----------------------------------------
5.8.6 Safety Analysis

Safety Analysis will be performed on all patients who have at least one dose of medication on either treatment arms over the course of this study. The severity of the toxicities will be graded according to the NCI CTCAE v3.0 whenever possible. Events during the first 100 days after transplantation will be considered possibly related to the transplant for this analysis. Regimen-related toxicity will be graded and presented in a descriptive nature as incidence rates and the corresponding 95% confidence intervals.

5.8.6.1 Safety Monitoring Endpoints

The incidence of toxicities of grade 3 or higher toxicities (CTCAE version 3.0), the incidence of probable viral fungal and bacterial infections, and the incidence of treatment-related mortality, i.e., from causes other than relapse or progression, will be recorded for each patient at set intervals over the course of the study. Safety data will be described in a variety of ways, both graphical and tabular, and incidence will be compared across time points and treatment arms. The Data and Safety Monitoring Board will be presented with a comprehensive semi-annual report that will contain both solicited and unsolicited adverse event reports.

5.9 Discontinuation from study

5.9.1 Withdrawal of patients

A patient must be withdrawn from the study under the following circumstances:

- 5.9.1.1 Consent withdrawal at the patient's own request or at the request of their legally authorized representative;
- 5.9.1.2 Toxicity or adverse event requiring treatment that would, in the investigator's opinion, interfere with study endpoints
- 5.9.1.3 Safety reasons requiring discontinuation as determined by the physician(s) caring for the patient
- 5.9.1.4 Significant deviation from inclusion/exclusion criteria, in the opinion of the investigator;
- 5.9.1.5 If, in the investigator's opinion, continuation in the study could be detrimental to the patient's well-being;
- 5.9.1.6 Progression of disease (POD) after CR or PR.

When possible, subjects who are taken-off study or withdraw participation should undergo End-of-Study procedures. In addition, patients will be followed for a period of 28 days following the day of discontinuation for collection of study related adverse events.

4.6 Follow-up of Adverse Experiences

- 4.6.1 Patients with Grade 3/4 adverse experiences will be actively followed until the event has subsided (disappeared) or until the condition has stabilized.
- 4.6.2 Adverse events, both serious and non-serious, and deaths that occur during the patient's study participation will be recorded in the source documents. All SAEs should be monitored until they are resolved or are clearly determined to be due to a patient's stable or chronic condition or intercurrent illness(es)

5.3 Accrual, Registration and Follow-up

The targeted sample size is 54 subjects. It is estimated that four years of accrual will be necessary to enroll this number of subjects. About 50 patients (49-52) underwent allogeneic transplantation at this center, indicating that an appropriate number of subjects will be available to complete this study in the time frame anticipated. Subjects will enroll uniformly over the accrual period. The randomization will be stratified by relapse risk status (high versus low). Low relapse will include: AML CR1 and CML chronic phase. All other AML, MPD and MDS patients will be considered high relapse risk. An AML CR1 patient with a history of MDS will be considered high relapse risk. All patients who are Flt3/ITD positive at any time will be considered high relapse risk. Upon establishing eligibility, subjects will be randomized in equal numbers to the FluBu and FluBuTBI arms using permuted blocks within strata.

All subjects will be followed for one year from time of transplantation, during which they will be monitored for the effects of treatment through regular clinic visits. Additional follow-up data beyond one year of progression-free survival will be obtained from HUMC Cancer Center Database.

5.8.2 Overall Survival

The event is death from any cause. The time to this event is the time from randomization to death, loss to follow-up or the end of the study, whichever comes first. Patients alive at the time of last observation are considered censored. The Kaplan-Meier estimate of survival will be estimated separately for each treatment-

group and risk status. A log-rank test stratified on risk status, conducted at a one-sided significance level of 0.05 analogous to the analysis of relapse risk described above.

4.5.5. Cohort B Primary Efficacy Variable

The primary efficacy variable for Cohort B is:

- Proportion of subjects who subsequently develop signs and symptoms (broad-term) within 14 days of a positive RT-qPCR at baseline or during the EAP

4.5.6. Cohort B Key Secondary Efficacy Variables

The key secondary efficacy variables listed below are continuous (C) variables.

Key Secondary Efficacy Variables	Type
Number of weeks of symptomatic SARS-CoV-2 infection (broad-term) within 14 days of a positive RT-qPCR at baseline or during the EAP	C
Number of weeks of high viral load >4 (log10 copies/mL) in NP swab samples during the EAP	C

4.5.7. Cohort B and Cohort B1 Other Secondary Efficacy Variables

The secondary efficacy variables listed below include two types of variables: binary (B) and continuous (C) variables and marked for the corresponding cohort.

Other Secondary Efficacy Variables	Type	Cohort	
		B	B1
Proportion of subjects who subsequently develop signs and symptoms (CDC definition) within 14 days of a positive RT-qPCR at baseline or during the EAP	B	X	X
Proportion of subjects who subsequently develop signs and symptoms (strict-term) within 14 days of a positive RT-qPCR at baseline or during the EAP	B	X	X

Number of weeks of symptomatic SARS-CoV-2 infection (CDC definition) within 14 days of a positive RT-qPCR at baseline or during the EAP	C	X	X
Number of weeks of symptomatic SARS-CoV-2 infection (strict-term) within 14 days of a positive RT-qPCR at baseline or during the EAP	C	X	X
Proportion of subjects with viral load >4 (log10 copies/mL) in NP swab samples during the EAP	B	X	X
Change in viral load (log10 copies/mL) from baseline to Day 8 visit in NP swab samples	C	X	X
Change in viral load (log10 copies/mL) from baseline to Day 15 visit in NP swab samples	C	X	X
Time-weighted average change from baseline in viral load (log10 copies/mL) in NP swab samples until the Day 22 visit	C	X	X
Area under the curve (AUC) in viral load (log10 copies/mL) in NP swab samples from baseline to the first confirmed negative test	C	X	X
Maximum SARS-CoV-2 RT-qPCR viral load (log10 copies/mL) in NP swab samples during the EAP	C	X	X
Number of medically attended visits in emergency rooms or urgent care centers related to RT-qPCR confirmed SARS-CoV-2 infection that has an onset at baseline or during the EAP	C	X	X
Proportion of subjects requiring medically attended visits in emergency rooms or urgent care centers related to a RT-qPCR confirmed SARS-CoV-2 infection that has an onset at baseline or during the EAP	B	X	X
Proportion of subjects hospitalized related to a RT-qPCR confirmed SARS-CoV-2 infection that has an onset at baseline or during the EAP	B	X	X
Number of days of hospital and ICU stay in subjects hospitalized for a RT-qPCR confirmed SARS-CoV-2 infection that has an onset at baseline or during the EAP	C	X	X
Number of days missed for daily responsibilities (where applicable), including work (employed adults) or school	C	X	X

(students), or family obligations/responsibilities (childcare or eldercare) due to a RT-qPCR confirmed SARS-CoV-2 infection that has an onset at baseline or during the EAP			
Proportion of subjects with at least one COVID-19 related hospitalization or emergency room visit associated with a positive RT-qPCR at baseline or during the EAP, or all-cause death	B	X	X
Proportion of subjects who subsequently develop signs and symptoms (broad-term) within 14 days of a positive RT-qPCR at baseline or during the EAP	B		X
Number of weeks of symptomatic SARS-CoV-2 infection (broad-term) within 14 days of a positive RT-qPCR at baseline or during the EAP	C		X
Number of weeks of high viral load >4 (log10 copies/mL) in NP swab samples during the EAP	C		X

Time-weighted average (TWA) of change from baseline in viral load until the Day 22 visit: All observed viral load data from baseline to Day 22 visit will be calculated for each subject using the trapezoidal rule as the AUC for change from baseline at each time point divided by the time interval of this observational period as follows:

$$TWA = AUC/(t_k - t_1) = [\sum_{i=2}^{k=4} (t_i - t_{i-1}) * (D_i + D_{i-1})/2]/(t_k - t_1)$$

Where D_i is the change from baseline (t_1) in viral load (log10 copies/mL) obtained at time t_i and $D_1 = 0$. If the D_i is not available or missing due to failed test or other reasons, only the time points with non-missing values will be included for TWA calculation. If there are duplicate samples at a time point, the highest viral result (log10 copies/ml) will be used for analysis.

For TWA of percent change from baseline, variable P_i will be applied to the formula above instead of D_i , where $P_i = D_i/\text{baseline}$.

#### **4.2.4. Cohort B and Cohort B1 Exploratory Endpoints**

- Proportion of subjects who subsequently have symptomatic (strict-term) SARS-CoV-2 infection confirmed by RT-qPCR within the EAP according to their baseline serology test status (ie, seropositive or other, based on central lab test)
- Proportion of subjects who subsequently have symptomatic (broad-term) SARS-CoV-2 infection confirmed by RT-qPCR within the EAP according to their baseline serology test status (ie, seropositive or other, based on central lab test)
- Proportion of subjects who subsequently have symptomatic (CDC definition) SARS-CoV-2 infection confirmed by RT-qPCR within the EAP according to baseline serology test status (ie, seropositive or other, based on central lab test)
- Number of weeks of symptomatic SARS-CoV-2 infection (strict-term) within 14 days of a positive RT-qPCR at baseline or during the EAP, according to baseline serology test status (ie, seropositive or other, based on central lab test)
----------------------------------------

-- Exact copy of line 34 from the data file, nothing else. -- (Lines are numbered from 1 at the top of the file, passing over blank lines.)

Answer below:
Other Secondary Efficacy Variables	Type	Cohort	